This is a wonderful double-bind strategy (see Wonder Words Vol. Ill) that also uses the principle of comparison for a really sneaky outcome
"Do you want me to tell you just want you want to hear, or do you want me to tell you the truth?"
"Do you want me to tell you only the good things, or do you want me to be honest with you?"
Consider that a person who says "Tell me only good things" or "Tell me only what I want to hear" can have little argument later with the reading. If the reading seems to be placating, general and nothing important is revealed, the spectator must place the responsibility squarely on their OWN shoulders. It is the SPECTATOR'S decision that made the reading tt i tt so lame .
On the other hand, if the spectator chooses to be told the "truth" and not just "what they want to hear", the spectator still has little room to complain. Maybe the spectator WANTED to hear about their love situation, or their lack of money, or their concerns about health. But the spectator CHOSE to have the reader say only what the reader "honestly" saw was going on in their lives. The spectator might THINK love is their main issue for example, but the reader says that the spectator's "control issues" are the key to his troubles. How can the spectator argue? The spectator had asked to be told the "truth" of what the reader sees!
As we have stated, another wonderful part of this technique involves the comparison factor. Once the spectator chooses to be told the "truth" and not sugar coated, placating, happy things alone, the spectator subconsciously "braces" for the worst. After all, why would a reader say such a thing, unless there were unpleasant issues to be revealed, focused upon and discussed? While the reader may make suggestions and point out potential problem areas, the spectator tends to feel the reading was revealing and successful. Why does the spectator feel this way? Because compared to the horrible things the spectator imagined the reader might say, what the reader said wasn't all that "bad". The spectator now wants to believe the reader was successful, because it says to the spectator, "things aren't all that bad". The spectator feels in comparison that they can "cope" with what the reader has said, and so they want the reading to be correct. After all, the spectator stated he didn't want the reader to politely lie, and the reader didn't say "just what he wanted to hear" - so what was said must be real, detailed, to the point, and legitimate.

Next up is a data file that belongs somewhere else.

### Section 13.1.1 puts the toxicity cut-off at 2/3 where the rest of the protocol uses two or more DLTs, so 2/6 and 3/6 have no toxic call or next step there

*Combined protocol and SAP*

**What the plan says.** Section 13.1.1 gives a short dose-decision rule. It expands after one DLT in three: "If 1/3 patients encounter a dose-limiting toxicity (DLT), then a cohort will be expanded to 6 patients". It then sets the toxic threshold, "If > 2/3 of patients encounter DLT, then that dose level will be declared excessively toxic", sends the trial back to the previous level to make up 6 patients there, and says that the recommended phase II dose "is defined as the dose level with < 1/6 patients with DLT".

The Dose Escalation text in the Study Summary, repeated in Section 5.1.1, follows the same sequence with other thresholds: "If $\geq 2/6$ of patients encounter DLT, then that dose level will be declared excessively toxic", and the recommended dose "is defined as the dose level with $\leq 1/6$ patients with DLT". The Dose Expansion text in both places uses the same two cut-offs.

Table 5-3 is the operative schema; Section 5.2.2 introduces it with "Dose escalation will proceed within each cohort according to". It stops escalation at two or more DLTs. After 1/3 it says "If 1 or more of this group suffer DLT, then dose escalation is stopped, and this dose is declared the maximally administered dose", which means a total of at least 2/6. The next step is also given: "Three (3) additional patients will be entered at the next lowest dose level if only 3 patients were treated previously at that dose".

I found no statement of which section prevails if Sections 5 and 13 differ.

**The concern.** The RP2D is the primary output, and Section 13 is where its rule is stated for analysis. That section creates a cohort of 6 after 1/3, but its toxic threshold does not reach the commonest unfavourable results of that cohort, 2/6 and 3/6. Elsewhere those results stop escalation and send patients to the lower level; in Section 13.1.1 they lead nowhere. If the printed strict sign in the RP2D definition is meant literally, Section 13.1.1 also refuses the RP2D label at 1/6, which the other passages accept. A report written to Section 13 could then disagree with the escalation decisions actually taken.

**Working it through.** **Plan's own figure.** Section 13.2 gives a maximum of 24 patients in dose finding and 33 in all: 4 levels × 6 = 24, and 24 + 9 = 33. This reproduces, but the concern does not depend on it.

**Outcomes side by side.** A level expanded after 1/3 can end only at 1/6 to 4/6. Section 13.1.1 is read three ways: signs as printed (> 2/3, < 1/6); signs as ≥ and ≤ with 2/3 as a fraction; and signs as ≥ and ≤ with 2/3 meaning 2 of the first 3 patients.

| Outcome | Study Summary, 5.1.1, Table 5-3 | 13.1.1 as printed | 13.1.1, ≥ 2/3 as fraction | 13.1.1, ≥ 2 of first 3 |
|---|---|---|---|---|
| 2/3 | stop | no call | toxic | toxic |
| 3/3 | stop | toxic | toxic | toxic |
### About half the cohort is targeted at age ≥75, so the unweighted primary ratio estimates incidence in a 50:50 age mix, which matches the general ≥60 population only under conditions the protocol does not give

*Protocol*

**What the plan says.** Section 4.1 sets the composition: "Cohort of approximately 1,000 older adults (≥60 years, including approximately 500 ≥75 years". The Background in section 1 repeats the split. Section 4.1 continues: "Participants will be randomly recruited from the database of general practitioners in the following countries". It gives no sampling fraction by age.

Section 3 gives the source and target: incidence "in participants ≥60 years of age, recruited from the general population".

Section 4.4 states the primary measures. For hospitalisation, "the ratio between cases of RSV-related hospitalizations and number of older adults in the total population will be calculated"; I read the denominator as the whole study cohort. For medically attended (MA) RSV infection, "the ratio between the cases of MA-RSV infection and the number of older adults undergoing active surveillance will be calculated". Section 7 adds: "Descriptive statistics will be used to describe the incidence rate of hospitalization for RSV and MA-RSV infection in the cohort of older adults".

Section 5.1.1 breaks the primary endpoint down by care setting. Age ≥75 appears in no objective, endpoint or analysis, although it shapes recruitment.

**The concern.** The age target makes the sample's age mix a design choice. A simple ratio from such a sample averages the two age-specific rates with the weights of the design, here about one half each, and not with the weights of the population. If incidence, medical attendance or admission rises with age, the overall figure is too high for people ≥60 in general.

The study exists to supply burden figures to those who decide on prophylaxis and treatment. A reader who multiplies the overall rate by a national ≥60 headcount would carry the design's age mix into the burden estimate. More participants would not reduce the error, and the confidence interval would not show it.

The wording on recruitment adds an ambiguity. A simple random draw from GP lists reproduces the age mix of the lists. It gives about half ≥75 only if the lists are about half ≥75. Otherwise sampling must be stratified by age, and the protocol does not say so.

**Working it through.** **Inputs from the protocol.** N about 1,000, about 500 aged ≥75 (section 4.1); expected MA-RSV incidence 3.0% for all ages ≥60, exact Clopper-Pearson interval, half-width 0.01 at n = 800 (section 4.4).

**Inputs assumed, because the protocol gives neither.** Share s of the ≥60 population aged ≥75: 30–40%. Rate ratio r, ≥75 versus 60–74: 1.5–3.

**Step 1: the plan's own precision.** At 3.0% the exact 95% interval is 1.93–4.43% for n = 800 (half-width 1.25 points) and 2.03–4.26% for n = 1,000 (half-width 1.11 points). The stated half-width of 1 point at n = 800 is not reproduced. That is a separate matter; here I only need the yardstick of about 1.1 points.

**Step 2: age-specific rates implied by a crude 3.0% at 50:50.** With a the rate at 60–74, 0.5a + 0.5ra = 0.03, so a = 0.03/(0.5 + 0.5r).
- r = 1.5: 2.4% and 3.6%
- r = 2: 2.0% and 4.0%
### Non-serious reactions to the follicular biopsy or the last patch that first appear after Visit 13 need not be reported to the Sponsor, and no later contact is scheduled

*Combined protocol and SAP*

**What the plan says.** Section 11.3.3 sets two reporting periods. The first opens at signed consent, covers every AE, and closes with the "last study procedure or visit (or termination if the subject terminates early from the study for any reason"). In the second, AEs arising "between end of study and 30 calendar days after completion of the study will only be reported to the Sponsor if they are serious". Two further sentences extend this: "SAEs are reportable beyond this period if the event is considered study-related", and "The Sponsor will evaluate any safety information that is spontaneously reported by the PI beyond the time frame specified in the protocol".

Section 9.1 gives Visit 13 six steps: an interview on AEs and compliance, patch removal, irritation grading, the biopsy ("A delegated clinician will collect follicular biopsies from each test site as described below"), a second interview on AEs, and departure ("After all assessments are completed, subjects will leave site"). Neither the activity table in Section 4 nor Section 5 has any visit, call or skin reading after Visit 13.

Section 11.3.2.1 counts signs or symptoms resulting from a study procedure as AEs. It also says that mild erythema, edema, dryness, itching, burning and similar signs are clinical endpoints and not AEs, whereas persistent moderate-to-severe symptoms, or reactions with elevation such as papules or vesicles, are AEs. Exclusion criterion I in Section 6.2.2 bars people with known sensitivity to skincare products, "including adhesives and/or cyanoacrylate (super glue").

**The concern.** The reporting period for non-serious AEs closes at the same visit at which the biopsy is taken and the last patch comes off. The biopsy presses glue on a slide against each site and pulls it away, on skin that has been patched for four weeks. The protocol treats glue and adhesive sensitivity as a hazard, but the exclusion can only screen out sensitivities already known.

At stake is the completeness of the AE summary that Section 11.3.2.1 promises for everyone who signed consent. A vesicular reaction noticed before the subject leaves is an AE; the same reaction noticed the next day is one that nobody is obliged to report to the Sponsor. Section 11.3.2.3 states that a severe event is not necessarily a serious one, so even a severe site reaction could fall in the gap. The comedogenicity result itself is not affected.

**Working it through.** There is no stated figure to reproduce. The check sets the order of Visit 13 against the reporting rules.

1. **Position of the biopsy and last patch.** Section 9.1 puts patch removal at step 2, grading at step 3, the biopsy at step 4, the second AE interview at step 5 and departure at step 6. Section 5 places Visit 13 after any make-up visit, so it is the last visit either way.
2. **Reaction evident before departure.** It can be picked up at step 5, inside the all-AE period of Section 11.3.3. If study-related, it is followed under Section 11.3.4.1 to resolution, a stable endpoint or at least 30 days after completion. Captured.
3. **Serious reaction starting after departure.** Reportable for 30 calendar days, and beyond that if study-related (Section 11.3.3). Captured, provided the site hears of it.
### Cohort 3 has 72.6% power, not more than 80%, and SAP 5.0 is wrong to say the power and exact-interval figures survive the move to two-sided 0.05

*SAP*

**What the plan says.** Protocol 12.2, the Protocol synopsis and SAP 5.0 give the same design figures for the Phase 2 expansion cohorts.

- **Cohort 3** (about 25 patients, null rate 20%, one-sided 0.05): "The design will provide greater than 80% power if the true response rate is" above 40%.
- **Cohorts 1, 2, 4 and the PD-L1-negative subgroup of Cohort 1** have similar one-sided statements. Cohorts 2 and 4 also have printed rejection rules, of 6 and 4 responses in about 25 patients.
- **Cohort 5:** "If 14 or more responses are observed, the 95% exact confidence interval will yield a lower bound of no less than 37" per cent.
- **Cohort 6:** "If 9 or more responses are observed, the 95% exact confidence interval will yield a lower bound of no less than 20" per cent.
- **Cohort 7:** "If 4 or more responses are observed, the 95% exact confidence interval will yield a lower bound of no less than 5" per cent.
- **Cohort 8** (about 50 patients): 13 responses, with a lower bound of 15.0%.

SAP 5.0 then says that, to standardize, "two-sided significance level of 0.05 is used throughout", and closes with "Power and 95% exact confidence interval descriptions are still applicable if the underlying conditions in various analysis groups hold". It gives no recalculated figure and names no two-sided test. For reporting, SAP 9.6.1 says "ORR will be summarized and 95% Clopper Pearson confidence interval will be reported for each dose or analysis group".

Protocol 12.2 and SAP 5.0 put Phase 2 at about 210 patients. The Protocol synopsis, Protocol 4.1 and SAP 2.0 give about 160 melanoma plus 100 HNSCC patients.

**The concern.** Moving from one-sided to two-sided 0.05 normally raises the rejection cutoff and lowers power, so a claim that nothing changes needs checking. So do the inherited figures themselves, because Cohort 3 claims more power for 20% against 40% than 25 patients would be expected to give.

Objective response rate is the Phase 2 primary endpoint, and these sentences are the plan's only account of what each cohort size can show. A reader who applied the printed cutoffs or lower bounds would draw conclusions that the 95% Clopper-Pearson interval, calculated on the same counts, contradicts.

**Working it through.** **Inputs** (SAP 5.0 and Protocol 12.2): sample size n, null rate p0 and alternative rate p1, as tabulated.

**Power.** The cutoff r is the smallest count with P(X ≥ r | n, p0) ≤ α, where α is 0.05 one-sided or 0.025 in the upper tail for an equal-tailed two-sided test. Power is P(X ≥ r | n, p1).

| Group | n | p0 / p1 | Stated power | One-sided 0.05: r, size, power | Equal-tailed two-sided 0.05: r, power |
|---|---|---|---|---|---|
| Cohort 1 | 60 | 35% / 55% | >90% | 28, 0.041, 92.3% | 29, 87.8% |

Notice also how in this technique, there is a very indirect statement secretly being made: the spectator has some troubles he or she might not want to face, and the reader must know something about these things. This is a hidden assumption that makes sense to the spectator, considering the reader's statement. While this is not a 100% guaranteed assumption on the spectator's part, it is likely to be a general feeling underlying the reading process. "Do you want me tojust say all good things, or do you want me to tell you the truth?", suggests that the reader knows something deeper about the spectator. There is a suggestion that if the reader says something that is not completely positive, the reader must be telling the truth.
Put yourself in the position of the spectator for a moment. What would be your answer to such a question from a reader? Put aside being a magician or mentalist for a moment. How would you feel? How would you feel when the reading, while not all positive, wasn't nearly as negative as you imagined it might be? Relieved? Considering this feeling of relief once the reading was over, would you want to say to your friends that the reading was all wrong? If you did, wouldn't that mean you would have to stop feeling relief and begin getting concerned all over again? At the very least, wouldn't discounting the validity of the reading call into question the validity of your own feelings (relief) after the reading?